Our results indicate that when participants know that surveys or other methods of measuring program effectiveness are slated to occur three to 15 months from the date of the program, a higher level of commitment is created among them. This follow-up measurement creates a focus on long-term change and personal accountability. Although measuring outcomes would seem to be second nature for most companies, the success of leadership development programs has conventionally been assessed through the satisfaction of the participants. This metric is of limited relevance. Among the companies in our study that offered leadership development training, virtually all participants came away highly satisfied. At the aerospace/defense contractor and Johnson & Johnson, the average satisfaction rating among more than 3,500 participants was 4.7 out of a possible 5.0. Executives loved the training, but that didn’t mean they used the training or improved because of it.

Learning to Learn Of even greater import is this: Continual contact with colleagues regarding development issues is so effective it can succeed even without a large, formal program. Agilent, for example, produced excellent results, even though its leaders received coaching that was completely disconnected from any training. In fact, leaders who do not have coaches can be coached broadly by their coworkers. The key to changing behavior is “learning to learn” from those around us, and then modifying our behavior on the basis of their suggestions. The aerospace/defense contractor and the telecommunications training processes and “reminder notes” to help leaders achieve a positive long-term change in effectiveness, without using coaches at all. If the organization can teach the leader to reach out to co-workers, to listen and learn, and to focus on continuous development, both the leader and the organization will benefit. After all, by following up with colleagues, a leader demonstrates a commitment to self-improvement, and a determination to get better. This process does not have to take a lot of time or money. There’s something far more valuable: contact.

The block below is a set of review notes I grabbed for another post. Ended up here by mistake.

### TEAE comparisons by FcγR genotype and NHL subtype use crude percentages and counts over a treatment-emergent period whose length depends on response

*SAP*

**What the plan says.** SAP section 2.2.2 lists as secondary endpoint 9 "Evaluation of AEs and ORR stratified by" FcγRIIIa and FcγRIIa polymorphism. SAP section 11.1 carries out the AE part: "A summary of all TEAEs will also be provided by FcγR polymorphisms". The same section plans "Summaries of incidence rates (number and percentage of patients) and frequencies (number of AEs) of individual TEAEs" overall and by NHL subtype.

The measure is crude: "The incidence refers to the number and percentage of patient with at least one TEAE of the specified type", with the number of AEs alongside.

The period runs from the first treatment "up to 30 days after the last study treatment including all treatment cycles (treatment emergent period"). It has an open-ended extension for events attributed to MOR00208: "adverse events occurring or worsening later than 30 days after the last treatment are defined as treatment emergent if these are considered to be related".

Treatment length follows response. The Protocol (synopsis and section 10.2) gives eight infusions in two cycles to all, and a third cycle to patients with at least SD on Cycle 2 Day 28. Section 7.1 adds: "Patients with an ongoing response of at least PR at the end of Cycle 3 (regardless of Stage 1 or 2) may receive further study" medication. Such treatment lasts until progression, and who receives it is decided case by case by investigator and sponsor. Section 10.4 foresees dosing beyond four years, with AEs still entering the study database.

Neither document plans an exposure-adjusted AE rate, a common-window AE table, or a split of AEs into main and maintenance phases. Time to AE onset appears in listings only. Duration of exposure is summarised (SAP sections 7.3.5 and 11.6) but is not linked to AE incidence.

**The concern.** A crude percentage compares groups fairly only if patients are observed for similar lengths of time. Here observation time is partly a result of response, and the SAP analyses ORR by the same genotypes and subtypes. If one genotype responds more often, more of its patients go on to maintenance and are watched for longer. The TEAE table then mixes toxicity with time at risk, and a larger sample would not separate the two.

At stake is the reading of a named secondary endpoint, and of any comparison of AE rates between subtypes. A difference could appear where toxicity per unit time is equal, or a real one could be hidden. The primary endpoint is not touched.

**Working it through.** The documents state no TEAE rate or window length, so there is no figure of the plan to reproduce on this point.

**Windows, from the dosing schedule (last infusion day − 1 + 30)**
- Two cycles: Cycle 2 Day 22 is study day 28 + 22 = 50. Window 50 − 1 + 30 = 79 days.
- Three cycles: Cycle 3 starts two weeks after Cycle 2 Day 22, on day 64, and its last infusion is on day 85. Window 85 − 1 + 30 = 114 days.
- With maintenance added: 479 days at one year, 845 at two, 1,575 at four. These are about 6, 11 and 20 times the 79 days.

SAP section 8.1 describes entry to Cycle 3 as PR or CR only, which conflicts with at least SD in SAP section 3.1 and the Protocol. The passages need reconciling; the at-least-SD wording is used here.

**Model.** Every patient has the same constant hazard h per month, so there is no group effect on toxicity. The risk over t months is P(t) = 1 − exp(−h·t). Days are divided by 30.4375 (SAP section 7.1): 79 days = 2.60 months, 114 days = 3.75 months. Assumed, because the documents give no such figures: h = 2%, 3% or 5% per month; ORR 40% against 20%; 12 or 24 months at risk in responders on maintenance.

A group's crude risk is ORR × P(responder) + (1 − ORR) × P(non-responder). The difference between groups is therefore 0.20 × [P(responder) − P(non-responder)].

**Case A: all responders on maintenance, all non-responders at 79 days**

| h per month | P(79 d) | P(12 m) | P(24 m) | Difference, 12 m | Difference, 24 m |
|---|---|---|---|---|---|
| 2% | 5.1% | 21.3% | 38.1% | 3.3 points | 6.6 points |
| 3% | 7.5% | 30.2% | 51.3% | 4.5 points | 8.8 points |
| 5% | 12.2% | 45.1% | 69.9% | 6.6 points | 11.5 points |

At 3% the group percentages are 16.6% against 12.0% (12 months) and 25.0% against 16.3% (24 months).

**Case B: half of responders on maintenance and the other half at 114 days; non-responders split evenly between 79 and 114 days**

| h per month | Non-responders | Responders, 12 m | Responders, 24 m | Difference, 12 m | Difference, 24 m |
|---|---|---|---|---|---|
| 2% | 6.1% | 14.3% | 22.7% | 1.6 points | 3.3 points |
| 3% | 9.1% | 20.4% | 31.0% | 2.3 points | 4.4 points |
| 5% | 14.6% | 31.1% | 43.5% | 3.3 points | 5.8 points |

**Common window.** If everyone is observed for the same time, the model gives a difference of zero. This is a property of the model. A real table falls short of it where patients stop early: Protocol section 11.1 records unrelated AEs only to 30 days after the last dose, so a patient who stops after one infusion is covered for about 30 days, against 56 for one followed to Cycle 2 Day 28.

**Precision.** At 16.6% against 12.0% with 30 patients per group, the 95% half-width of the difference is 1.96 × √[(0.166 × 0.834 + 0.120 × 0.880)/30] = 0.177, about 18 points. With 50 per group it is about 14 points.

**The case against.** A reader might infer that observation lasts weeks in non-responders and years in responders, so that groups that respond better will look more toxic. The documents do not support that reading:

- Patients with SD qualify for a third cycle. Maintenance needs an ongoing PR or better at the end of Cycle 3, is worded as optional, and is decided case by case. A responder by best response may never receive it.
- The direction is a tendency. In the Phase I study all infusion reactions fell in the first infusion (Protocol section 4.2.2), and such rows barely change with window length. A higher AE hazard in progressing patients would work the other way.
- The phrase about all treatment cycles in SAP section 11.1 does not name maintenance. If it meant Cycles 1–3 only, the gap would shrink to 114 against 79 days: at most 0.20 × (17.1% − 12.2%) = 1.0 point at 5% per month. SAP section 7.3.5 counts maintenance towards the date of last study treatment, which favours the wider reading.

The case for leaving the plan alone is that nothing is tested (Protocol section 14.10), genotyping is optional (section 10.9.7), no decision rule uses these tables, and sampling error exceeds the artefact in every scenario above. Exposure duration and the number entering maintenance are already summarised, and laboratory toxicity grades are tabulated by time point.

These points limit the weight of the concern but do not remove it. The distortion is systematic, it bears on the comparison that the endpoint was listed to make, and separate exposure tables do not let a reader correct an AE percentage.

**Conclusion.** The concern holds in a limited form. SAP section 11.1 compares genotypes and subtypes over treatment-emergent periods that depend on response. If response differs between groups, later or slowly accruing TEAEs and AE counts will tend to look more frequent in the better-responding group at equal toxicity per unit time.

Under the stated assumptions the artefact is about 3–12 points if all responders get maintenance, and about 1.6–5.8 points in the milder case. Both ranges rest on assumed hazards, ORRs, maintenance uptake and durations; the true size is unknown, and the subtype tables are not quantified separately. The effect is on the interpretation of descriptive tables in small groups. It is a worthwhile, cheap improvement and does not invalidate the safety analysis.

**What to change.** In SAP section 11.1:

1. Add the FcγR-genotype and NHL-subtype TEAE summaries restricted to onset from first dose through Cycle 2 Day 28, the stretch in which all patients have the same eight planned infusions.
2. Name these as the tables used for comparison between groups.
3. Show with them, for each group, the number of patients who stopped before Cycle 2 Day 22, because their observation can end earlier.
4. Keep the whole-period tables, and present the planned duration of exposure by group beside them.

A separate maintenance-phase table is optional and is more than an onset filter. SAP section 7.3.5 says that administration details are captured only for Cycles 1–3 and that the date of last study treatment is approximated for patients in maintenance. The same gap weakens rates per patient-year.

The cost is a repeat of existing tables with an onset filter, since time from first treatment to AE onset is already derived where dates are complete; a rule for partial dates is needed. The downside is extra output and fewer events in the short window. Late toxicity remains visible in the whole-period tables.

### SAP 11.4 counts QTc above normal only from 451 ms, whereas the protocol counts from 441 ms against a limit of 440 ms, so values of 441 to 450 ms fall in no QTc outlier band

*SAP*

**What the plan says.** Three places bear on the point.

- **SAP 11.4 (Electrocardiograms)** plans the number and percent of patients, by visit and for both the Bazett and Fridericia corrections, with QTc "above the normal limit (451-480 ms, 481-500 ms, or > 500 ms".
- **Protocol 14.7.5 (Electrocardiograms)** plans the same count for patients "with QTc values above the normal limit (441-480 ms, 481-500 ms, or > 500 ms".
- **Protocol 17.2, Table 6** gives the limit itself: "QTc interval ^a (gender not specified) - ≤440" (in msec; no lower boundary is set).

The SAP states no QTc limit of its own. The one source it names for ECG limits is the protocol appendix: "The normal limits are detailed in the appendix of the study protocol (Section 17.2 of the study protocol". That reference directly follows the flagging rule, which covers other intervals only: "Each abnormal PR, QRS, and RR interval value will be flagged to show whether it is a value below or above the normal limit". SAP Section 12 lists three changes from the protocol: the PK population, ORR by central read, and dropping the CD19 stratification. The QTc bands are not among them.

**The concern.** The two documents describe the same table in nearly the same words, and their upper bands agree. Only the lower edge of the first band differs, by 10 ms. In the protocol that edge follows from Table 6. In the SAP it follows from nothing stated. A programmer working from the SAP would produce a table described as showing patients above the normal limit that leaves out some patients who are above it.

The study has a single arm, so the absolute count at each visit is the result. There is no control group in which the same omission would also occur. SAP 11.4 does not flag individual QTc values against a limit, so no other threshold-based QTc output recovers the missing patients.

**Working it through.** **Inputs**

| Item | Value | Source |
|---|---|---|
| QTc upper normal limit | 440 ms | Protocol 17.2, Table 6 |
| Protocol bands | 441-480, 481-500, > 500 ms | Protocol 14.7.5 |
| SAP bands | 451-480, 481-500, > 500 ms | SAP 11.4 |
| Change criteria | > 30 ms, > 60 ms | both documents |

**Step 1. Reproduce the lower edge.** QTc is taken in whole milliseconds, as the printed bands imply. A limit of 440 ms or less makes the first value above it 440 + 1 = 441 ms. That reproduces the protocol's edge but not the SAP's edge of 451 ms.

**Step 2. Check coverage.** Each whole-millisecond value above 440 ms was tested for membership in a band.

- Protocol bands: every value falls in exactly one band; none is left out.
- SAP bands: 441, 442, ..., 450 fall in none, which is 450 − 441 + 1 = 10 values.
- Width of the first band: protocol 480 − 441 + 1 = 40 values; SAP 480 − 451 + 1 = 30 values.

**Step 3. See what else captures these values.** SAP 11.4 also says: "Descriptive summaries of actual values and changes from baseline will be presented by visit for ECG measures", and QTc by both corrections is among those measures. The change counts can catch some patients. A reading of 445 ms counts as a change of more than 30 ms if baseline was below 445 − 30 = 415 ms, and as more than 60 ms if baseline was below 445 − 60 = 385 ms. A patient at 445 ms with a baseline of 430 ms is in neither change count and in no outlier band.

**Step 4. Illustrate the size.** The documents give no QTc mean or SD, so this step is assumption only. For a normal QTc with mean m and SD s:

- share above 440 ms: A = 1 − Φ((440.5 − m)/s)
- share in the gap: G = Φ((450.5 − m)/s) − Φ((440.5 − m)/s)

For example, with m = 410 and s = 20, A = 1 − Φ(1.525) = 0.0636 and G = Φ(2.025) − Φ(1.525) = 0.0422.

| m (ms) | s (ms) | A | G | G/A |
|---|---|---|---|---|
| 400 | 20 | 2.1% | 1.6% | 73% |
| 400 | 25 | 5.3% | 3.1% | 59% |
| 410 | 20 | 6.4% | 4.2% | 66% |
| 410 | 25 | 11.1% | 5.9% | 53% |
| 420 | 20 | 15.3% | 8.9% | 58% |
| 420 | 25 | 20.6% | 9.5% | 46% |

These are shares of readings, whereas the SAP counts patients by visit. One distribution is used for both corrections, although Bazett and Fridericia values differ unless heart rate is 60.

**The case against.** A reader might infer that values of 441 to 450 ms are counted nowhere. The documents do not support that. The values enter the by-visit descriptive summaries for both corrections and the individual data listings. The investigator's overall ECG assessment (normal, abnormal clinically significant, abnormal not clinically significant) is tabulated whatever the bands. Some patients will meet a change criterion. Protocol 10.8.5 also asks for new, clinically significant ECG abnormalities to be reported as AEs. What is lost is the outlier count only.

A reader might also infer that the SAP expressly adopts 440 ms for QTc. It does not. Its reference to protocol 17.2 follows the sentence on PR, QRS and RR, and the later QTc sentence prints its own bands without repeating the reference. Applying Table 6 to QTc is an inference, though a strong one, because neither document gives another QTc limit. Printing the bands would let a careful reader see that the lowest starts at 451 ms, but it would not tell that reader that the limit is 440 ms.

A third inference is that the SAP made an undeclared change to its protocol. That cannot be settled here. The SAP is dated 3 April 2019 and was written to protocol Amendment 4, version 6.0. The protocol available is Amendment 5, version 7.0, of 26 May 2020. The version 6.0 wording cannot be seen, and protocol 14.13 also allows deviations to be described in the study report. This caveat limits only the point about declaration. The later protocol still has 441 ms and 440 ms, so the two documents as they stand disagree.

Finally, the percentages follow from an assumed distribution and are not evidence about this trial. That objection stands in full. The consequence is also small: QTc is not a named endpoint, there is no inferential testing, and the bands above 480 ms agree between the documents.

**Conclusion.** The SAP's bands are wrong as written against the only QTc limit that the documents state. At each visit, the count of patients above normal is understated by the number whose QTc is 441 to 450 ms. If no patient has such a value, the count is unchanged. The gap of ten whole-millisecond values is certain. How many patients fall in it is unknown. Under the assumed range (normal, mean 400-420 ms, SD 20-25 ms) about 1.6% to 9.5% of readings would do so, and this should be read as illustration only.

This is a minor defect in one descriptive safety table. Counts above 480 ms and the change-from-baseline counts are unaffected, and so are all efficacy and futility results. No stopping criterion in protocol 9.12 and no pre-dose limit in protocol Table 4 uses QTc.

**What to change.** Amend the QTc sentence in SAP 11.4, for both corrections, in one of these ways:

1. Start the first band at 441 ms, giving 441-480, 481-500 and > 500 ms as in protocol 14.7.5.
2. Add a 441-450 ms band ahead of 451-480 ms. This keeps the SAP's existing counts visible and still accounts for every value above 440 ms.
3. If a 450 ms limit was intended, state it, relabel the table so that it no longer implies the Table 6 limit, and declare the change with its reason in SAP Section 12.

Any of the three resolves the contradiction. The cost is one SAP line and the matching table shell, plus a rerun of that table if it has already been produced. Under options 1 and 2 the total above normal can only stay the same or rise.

1. Des Dearlove and Stuart Crainer, “My Coach and I,” s+b, Summer 2003;
  2. Thach E. The Impact of Executive Coaching and 360 Feedback on Leadership Effectiveness. Leadership & Organization Development Journal. 2002; 23.  
  3. Goldsmith M. Ask, Learn, Follow Up, and Grow, in The Leader of the Future: New Visions, Strategies, and Practices for the Next Era, edited by Frances Hesselbein, Marshall Goldsmith, and Richard Beckhard (Peter Drucker Foundation and Jossey-Bass, 1996)
  4. Sharkey L. Leveraging HR: How to Develop Leaders in Real Time, in Human Resources in the 21st Century, edited by Marc Effron, Robert Gandossy, and Marshall Goldsmith. John Wiley & Sons, 2003.
  5. Anderson D, Underhill B, Silva R. The Agilent APEX Case Study, in Best Practices in Leadership Development — 2004, edited by Dave Ulrich, Louis Carter, and Marshall Goldsmith. Best Practices Publications, forthcoming 2004.
  6. Goldsmith M, Greenberg CL, Robertson A, Hu-Chan M. Global Leadership: The Next Generation (Financial Times Prentice Hall, 2003) Company used very streamlined and efficient train. 2003.